Guinea-Bissau has one of the poorest electrical power infrastructures in the world. Even in the capital city, Bissau, where state electricity is available, residents regularly experience 10-hour power outages. Five local women from the remote Oio, Bafata and Gabù regions, however, take the matter into their own hands and light up their communities with solar power.
As part of Tostan’s Solar Power! Project, these courageous women attended a six-month training program to become solar engineers at Barefoot College in India. Upon returning home, these newly-trained women were eager to harness their new knowledge and skills but encountered a linguistic complication—they had learned the terms for parts and tools in Hindi and English but not their local languages. Consequently, finding replacement materials at home was a challenge.
Tostan Regional Volunteer Matthew Boslego developed an innovative solution. Matt created a solar panel catalog to provide the solar engineers with “total linguistic access” to everything that they needed. Matt collaborated with local supervisors and Tostan facilitators to build a catalog identifying key items in a variety of local languages. In this interview with Dakar Communications Assistant, Alisa Hamilton, Matt explains his process.
Alisa: How did you get the idea to make a catalog?
Matt: One time I was visiting a village where the panels are installed and I met with one of the solar engineers. One of her screwdrivers had broken. It was a really simple part, a Phillips head screwdriver. The ones they had been buying locally were of a much inferior quality to the ones they had originally been given by Barefoot College. Finding any kind of tools in the rural communities is really difficult because there is close to zero availability for such things. So I had the idea to make a catalog to give them a way to have access to high quality tools, which can be found in the capital but not in the rural regions.
Alisa: What does the catalog look like?
Matt: There are two different copies of the catalog. One of them is written in Portuguese, Creole and Fula. The second one is in Portuguese, Creole and Mandinka in order to give them total linguistic access. The first section explains step-by-step how to use the catalog. If you need a piece, find it in the catalog, call Tostan, send the money for the item to Bissau and a Tostan team member will find the piece for you. They have to pay for it, but Tostan will find it for them. Then someone will bring it out to them during a trip to their communities.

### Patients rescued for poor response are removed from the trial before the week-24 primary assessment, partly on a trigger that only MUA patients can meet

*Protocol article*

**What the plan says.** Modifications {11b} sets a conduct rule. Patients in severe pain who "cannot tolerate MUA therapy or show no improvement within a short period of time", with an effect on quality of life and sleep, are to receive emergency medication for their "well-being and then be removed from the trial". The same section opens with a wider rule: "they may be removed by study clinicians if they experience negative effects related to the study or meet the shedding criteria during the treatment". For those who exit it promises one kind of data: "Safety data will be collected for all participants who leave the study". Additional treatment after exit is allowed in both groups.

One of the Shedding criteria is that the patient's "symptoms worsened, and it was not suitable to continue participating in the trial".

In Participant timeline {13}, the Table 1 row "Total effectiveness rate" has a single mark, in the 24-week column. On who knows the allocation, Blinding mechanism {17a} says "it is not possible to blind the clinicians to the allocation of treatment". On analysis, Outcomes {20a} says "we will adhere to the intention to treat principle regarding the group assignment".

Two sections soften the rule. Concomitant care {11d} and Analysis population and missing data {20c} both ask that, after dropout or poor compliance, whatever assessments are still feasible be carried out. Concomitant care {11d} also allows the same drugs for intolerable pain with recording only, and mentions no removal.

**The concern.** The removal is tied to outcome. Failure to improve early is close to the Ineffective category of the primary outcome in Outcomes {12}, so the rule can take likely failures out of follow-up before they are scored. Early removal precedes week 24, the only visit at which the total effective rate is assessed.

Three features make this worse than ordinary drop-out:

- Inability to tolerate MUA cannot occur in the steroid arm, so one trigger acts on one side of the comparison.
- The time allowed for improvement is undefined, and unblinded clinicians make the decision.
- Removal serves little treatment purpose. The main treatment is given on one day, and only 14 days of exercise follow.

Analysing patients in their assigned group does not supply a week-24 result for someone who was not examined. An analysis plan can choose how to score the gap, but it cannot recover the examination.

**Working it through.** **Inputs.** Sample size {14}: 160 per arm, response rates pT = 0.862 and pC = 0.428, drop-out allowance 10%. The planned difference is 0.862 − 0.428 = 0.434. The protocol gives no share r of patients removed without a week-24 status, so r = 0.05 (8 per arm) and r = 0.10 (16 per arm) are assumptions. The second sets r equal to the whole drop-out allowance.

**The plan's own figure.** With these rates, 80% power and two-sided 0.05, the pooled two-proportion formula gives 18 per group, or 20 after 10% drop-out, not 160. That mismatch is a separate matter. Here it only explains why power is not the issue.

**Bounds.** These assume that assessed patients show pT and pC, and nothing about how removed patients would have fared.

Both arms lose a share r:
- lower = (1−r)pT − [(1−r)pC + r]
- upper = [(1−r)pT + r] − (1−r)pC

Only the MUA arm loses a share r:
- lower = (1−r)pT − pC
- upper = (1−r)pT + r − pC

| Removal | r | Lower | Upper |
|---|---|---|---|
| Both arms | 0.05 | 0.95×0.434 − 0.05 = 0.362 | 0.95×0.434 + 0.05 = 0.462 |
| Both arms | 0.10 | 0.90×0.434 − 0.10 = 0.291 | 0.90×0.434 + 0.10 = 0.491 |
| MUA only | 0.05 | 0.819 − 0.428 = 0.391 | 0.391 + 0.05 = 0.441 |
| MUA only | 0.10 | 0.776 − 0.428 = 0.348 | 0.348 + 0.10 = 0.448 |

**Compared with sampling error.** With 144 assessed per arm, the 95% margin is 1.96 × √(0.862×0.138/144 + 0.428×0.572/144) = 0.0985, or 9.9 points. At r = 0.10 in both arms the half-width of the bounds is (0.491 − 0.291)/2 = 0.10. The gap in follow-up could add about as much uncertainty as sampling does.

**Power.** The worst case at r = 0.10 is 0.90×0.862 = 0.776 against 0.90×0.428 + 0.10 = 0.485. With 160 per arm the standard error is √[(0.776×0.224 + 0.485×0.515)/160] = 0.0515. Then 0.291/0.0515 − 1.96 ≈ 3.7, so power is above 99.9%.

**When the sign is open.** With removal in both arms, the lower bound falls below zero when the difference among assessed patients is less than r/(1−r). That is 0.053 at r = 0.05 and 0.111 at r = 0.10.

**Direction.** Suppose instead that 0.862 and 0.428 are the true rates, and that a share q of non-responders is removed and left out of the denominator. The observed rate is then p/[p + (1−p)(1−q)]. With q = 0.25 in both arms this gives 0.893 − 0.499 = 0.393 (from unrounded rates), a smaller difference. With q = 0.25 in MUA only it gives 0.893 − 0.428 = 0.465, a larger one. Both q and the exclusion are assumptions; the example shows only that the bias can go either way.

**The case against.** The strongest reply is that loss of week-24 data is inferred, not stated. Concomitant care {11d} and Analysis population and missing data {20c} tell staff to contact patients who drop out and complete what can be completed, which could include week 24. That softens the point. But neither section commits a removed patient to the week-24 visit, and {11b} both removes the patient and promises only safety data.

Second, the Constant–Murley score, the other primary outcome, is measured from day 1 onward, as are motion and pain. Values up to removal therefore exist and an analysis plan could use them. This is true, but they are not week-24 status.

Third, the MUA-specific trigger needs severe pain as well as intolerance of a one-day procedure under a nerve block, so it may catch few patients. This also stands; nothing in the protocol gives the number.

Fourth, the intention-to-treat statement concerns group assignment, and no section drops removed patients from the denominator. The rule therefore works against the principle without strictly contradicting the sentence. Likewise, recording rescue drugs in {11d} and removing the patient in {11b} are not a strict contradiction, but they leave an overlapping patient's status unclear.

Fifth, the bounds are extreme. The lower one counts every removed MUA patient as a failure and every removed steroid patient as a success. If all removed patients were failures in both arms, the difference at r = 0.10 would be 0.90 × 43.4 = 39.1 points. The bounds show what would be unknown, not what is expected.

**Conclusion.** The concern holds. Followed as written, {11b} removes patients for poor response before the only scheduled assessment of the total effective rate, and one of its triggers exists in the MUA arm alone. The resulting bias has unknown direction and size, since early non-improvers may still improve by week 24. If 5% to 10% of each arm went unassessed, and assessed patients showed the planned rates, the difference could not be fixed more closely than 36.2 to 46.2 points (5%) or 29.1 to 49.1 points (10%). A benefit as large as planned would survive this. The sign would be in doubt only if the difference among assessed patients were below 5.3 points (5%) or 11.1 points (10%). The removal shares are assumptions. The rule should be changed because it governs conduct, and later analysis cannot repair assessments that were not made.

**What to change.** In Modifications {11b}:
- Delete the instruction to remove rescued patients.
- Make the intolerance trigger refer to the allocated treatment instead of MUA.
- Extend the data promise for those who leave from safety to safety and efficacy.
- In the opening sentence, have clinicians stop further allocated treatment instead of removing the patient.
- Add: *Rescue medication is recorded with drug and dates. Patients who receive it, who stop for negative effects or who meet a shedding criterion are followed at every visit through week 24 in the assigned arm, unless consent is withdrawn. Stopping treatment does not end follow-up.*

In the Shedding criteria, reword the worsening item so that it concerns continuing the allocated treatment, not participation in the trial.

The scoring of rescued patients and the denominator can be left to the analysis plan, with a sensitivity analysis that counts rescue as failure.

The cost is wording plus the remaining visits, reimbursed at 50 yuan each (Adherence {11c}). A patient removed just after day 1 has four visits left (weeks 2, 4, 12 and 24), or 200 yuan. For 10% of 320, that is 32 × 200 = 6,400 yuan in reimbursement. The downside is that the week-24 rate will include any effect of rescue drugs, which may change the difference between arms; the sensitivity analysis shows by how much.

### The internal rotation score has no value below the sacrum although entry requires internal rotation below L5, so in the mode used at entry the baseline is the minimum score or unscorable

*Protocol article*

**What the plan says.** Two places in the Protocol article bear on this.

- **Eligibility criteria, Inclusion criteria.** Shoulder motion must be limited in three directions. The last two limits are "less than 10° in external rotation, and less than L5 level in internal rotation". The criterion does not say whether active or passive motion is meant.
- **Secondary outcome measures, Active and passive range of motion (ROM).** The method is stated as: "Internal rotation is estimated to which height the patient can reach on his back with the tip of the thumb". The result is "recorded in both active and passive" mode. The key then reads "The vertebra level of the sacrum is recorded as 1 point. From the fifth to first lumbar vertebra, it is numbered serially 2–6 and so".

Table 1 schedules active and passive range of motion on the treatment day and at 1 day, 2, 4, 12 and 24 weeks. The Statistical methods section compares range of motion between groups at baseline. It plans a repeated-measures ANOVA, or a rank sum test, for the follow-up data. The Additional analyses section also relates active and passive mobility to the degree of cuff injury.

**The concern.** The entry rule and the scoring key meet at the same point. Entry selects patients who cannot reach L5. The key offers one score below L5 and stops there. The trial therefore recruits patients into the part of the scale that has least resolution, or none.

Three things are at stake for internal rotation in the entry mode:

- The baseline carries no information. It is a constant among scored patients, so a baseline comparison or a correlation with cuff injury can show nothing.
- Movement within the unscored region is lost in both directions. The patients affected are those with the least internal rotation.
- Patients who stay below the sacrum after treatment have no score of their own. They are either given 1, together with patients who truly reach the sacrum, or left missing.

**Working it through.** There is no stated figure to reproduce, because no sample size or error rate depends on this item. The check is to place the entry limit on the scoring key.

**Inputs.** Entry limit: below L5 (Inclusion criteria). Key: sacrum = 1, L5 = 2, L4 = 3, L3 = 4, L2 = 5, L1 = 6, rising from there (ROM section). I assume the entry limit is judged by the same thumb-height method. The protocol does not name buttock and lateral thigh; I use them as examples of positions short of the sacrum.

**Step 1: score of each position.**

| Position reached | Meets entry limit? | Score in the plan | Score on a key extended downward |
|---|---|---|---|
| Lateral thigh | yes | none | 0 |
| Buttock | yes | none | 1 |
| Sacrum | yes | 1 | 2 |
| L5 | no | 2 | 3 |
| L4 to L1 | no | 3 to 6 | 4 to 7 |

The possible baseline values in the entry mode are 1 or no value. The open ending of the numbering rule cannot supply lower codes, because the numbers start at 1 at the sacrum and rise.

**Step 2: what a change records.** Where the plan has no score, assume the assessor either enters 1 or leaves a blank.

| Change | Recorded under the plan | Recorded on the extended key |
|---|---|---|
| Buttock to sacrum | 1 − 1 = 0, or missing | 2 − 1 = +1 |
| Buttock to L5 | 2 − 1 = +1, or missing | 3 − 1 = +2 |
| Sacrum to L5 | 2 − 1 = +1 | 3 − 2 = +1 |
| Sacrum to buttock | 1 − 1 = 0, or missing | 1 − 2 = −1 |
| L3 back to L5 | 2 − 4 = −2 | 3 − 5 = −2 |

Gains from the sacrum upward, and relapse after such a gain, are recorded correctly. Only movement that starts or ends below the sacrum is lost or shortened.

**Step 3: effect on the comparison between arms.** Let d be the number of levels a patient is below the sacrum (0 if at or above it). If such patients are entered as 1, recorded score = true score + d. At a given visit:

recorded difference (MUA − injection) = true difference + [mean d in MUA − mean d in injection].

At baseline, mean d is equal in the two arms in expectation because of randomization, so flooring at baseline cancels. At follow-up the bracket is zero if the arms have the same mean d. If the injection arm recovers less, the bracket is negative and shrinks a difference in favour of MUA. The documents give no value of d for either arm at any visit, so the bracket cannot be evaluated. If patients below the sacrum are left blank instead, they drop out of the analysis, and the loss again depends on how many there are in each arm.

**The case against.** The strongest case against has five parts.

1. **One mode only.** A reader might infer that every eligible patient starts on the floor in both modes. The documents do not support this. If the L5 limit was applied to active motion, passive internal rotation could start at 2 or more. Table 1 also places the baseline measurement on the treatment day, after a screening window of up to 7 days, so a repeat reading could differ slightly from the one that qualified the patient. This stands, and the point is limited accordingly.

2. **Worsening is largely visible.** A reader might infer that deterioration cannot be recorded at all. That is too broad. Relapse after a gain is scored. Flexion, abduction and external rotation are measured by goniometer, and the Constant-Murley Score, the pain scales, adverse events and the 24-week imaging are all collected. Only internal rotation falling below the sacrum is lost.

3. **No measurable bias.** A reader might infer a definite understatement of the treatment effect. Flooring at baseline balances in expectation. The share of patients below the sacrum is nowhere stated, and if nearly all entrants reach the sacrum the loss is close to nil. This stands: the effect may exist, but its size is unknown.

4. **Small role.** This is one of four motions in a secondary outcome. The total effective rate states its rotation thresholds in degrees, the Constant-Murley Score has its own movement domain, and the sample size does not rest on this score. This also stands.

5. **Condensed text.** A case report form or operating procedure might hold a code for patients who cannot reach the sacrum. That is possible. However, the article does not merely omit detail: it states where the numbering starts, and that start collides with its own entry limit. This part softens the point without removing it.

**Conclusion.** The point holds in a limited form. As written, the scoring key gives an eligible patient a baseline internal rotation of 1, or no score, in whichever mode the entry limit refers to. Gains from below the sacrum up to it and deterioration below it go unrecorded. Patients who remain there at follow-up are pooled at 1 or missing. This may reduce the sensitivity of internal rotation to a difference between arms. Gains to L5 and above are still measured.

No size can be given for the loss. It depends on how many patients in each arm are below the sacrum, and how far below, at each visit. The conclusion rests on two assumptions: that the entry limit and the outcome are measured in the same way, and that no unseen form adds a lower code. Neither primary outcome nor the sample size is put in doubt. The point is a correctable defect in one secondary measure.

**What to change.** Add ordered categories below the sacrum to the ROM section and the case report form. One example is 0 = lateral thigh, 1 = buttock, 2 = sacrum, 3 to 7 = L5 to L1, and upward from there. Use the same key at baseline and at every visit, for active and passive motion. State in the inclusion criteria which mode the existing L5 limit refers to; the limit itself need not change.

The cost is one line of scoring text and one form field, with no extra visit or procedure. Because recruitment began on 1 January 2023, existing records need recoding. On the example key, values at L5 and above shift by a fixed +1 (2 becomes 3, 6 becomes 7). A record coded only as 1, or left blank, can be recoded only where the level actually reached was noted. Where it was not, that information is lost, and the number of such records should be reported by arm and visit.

The second part of the catalog has pictures and names of pieces as well as information as to where they can be found. I wanted the engineers to be able to find the pieces themselves just in case, for example, Tostan leaves. I took a picture of every single piece they were given in India had as well as some other pieces that I thought might be useful—basic things like screwdrivers and wrenches as well as more specific things like soldering irons, additional solar panels, solar batteries, charge regulators, wires. I included anything that they might need that can be found in Bissau.
Next to the picture, I put the name of the piece that they know, which is in English/Hindi, as well as the name in the local language, either in Creole, Portuguese, Fula or Mandinka. I also put the price, location and contact information of the store where the piece can be found.
Alisa: Did anyone help you make the catalog?
Matt: I had a lot of help translating. Tostan supervisors helped me with the Portuguese and Creole, and facilitators, who are the experts in the local languages, helped with the Mandinka and Fula.
The catalog will be distributed to all five solar engineers this spring during in-country trainings. The five women will teach apprentices so that the Solar Power! Project can continue to light up remote regions in Guinea-Bissau for many years to come.